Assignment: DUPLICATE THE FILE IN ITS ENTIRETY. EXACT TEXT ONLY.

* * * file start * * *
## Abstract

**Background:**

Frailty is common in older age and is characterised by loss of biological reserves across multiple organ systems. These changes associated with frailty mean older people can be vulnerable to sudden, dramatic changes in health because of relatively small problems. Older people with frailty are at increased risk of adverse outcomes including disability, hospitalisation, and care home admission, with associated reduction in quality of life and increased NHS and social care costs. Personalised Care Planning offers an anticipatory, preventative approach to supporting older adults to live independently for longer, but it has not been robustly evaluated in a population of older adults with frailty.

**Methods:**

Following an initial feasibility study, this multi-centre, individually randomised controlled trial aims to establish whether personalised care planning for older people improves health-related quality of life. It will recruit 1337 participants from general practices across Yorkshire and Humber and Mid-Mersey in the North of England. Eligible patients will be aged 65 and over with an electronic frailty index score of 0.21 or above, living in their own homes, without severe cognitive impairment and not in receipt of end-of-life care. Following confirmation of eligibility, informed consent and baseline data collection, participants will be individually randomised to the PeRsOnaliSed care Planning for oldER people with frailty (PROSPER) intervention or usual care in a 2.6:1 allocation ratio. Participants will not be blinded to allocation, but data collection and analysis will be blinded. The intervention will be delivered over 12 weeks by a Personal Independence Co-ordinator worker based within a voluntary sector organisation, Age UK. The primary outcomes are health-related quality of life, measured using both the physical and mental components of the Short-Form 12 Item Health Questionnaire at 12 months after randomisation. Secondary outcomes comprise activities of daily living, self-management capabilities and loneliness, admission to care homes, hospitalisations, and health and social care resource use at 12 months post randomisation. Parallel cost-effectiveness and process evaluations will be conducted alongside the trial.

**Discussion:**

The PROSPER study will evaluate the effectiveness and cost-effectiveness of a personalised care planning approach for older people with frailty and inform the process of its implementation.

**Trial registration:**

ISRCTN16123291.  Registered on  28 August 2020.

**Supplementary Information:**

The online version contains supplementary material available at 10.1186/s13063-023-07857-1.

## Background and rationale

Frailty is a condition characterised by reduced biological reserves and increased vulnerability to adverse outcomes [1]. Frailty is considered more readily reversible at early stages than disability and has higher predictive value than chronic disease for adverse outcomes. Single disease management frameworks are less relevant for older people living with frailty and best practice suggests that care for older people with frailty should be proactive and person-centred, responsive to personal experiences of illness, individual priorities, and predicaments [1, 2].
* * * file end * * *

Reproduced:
## Abstract

**Background:**

Frailty is common in older age and is characterised by loss of biological reserves across multiple organ systems. These changes associated with frailty mean older people can be vulnerable to sudden, dramatic changes in health because of relatively small problems. Older people with frailty are at increased risk of adverse outcomes including disability, hospitalisation, and care home admission, with associated reduction in quality of life and increased NHS and social care costs. Personalised Care Planning offers an anticipatory, preventative approach to supporting older adults to live independently for longer, but it has not been robustly evaluated in a population of older adults with frailty.

**Methods:**

Following an initial feasibility study, this multi-centre, individually randomised controlled trial aims to establish whether personalised care planning for older people improves health-related quality of life. It will recruit 1337 participants from general practices across Yorkshire and Humber and Mid-Mersey in the North of England. Eligible patients will be aged 65 and over with an electronic frailty index score of 0.21 or above, living in their own homes, without severe cognitive impairment and not in receipt of end-of-life care. Following confirmation of eligibility, informed consent and baseline data collection, participants will be individually randomised to the PeRsOnaliSed care Planning for oldER people with frailty (PROSPER) intervention or usual care in a 2.6:1 allocation ratio. Participants will not be blinded to allocation, but data collection and analysis will be blinded. The intervention will be delivered over 12 weeks by a Personal Independence Co-ordinator worker based within a voluntary sector organisation, Age UK. The primary outcomes are health-related quality of life, measured using both the physical and mental components of the Short-Form 12 Item Health Questionnaire at 12 months after randomisation. Secondary outcomes comprise activities of daily living, self-management capabilities and loneliness, admission to care homes, hospitalisations, and health and social care resource use at 12 months post randomisation. Parallel cost-effectiveness and process evaluations will be conducted alongside the trial.

**Discussion:**

The PROSPER study will evaluate the effectiveness and cost-effectiveness of a personalised care planning approach for older people with frailty and inform the process of its implementation.

**Trial registration:**

ISRCTN16123291.  Registered on  28 August 2020.

**Supplementary Information:**

The online version contains supplementary material available at 10.1186/s13063-023-07857-1.

## Background and rationale

Frailty is a condition characterised by reduced biological reserves and increased vulnerability to adverse outcomes [1]. Frailty is considered more readily reversible at early stages than disability and has higher predictive value than chronic disease for adverse outcomes. Single disease management frameworks are less relevant for older people living with frailty and best practice suggests that care for older people with frailty should be proactive and person-centred, responsive to personal experiences of illness, individual priorities, and predicaments [1, 2].